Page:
Korean spouses of the American soldiers came from underprivileged social groups
and were more or less despised (or, perhaps, pitied) by mainstream society.
Syngman Rhee, the first South Korea president, might have had a "foreign wife"
(Korea's first First lady was an Austrian-born American), but in general Korean
males seldom married non-Koreans until very recently.
Though the changes only began two decades ago, as is usually is the case in
Korea, those changes were fast indeed. In 2000, a foreigner was involved in
3.5% of newly registered marriages, and in 2005 the share of such
"international marriages" reached the impressive 13.5%. In the subsequent years
the ratio went down slightly, but was quite steady, so in 2009 some 10.9% of
all marriages (33,300 cases) were concluded with foreigners. It is the Korean
male who usually take a foreign spouse these days - in 2009, 75.5% of all newly
registered mixed marriages had a Korean groom and a foreign bride.
From the first glance at the marriage statistics, the nature of these unions
becomes clear; this is essentially one of the largest mail-order-bride
operations the world has ever seen. The Korean farmers, largely from the less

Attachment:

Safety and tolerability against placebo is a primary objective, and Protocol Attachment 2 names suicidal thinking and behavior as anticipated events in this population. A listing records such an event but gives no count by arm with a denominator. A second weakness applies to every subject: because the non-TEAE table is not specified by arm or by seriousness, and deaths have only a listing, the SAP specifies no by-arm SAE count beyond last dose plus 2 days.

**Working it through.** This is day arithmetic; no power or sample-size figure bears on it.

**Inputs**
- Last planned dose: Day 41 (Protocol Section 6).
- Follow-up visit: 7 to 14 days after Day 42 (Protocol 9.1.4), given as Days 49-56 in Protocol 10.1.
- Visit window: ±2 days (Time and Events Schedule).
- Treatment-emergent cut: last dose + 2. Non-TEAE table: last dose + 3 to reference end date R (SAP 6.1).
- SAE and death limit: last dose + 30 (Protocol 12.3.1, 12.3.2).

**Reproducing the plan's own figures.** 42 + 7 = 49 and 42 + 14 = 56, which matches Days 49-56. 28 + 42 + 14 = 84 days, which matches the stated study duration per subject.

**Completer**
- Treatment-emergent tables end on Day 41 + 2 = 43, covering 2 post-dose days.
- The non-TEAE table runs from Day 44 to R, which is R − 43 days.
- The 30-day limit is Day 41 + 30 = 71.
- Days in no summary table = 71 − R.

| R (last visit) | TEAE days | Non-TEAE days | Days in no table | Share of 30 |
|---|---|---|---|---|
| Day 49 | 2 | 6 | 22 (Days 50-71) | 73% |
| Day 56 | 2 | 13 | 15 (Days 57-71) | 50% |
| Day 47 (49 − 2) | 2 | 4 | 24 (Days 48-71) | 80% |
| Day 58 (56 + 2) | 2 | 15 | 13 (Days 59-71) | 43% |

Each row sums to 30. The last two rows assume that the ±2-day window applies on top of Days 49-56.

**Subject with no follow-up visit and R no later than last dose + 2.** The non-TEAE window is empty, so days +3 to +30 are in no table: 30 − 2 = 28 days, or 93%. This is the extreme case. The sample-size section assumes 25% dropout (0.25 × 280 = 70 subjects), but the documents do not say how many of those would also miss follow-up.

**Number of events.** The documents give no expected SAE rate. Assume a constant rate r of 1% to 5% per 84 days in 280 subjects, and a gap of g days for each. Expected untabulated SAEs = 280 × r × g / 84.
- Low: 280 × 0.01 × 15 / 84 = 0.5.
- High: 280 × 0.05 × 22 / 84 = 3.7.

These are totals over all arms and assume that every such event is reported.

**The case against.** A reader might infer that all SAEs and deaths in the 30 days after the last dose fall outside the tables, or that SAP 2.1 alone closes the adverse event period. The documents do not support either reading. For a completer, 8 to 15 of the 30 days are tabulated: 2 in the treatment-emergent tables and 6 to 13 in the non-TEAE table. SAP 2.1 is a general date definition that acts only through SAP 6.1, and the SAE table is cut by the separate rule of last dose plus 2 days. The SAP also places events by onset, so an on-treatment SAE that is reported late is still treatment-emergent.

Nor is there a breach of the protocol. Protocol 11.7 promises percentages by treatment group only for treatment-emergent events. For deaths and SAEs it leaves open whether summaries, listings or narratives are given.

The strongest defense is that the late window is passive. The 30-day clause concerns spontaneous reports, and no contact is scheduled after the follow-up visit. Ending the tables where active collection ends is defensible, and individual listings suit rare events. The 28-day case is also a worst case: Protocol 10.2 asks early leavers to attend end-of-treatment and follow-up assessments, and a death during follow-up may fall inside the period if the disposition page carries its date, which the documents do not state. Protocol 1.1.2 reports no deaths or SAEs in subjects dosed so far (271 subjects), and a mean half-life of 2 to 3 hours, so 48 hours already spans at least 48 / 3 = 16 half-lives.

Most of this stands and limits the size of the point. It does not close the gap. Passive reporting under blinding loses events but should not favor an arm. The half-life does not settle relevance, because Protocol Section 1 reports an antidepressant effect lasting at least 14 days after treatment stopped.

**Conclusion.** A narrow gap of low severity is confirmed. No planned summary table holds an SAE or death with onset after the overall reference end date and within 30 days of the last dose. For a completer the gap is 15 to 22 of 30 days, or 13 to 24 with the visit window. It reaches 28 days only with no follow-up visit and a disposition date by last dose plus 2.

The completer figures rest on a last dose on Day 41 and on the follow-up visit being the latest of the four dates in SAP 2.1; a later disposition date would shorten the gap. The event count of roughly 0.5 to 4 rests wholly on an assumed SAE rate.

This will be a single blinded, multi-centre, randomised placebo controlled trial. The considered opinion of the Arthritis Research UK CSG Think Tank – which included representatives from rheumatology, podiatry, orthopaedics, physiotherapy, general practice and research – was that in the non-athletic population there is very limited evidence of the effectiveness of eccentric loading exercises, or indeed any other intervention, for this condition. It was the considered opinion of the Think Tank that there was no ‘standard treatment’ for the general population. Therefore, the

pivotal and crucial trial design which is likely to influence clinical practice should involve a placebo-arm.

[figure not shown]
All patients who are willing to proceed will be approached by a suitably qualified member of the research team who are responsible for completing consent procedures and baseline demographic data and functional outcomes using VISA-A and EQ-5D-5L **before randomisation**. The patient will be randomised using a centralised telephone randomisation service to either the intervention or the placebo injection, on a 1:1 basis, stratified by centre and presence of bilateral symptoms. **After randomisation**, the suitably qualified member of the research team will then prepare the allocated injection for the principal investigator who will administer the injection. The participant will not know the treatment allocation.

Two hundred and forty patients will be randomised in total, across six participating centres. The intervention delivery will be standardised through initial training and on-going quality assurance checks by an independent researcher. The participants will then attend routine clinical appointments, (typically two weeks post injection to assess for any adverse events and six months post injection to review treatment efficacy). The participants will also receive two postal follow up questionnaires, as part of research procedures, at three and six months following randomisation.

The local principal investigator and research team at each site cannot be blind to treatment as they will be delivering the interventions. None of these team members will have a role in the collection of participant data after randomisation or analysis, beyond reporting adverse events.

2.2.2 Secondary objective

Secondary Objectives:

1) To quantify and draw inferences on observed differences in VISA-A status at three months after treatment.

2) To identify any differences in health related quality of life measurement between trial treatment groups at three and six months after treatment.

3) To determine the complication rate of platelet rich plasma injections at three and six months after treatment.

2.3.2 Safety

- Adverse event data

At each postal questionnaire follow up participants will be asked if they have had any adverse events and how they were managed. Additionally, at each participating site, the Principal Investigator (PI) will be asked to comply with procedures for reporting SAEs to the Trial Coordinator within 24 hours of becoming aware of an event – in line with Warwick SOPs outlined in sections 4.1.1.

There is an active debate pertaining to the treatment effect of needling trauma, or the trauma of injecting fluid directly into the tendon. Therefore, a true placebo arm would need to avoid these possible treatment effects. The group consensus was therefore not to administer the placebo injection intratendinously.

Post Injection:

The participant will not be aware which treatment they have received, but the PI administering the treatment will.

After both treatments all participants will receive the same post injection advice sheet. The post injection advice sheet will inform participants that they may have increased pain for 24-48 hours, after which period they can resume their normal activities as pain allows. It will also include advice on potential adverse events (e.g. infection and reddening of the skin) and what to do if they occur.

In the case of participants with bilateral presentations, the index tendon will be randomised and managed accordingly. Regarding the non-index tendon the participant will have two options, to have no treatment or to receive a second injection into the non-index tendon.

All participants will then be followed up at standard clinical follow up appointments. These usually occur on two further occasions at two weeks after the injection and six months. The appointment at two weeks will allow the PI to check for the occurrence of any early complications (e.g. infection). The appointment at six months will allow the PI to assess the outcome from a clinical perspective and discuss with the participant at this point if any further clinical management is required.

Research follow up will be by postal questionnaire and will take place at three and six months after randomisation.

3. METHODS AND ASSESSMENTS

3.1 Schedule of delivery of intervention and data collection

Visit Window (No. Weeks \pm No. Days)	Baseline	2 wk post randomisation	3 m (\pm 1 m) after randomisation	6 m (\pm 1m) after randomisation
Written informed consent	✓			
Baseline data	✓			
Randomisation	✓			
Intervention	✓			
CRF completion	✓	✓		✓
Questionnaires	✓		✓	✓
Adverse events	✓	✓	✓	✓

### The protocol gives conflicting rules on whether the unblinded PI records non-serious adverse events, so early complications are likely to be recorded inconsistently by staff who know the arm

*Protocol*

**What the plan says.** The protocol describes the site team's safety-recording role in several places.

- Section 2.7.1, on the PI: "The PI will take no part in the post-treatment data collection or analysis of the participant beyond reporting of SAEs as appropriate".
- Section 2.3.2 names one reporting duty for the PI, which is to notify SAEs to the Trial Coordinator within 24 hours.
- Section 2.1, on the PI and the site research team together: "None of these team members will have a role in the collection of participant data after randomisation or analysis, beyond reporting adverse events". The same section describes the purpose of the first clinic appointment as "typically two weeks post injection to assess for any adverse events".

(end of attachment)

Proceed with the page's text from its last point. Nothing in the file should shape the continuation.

developed parts of the country, marry young women from Asian countries.
In 2009, about a third of all brides in newly registered mixed marriages
(34.1%, to be exact) came from China. Vietnam was the second largest bride
exporter, with 21.8% of all brides. China and Vietnam were followed by Cambodia
and the Philippines, but also by Japan (even though the nature of 1,140
marriages between Japanese women and Korean men must be different).
This explosive growth was brought about by the demographic changes in the
Korean countryside, such as a flight of marriageable young women to the cities.
From the 1980s local women left their native villages in droves, while men who
were expected to take care of the family farms and had no choice but to stay.
For a while, there were attempts to solve the problems with public awareness